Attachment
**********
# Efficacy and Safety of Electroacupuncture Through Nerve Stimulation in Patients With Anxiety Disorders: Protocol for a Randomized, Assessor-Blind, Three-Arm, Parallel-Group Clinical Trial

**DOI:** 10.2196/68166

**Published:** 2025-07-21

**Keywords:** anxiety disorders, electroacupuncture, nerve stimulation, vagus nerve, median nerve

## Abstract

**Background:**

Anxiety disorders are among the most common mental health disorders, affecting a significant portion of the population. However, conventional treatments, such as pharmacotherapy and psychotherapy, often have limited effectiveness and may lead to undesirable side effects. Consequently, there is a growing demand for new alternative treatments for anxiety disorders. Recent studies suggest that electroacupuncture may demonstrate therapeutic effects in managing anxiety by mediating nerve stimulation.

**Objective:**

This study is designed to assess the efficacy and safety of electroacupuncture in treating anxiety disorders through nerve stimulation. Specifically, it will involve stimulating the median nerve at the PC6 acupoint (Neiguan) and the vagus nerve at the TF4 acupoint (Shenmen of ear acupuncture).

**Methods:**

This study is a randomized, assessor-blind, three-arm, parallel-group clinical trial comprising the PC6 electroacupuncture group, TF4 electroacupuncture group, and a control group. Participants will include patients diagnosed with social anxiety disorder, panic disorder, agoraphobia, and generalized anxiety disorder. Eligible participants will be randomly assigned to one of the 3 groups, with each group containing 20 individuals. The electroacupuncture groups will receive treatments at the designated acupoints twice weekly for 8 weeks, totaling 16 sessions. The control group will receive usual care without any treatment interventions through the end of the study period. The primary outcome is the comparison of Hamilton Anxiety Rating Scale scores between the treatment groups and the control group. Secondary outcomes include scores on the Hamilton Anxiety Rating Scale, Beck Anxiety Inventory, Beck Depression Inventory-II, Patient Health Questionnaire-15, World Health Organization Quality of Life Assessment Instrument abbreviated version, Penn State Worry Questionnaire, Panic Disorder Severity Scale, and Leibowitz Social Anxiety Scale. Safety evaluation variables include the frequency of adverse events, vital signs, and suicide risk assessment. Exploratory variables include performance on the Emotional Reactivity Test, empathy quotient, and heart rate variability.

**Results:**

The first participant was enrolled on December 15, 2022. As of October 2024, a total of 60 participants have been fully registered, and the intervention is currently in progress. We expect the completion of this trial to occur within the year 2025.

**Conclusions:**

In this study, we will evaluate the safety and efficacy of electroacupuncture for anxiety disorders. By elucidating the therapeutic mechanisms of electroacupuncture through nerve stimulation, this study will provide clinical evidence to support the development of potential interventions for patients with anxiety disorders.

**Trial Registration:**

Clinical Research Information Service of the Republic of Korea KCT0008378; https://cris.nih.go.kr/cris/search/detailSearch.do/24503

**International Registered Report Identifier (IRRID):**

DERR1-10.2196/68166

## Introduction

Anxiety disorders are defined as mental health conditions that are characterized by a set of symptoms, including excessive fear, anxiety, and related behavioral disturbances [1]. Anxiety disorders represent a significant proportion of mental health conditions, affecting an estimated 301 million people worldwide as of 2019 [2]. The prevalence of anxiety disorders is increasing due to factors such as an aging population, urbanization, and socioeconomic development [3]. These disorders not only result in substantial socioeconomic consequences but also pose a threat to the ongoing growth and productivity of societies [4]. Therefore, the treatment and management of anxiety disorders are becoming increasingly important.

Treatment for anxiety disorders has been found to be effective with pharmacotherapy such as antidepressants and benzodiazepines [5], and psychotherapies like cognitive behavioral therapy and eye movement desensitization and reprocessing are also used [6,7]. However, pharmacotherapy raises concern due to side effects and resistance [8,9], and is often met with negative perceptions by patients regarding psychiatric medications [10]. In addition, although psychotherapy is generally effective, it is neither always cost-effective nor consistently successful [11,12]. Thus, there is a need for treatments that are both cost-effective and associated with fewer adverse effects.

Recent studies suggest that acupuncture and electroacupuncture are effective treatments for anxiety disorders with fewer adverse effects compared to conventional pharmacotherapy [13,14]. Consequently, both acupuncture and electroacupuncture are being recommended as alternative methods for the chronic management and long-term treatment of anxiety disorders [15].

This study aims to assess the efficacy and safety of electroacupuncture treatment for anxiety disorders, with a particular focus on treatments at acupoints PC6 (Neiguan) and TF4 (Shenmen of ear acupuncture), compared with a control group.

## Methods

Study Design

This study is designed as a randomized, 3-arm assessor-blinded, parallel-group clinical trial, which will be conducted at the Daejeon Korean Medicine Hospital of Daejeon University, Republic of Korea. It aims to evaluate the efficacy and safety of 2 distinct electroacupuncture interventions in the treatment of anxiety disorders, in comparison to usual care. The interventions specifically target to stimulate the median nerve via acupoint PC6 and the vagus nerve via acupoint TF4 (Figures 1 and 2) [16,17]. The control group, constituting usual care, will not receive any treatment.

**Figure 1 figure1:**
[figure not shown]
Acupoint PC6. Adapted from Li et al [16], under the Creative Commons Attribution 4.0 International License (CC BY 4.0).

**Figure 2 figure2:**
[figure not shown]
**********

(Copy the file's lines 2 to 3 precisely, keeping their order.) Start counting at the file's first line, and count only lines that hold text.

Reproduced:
**DOI:** 10.2196/68166

**Published:** 2025-07-21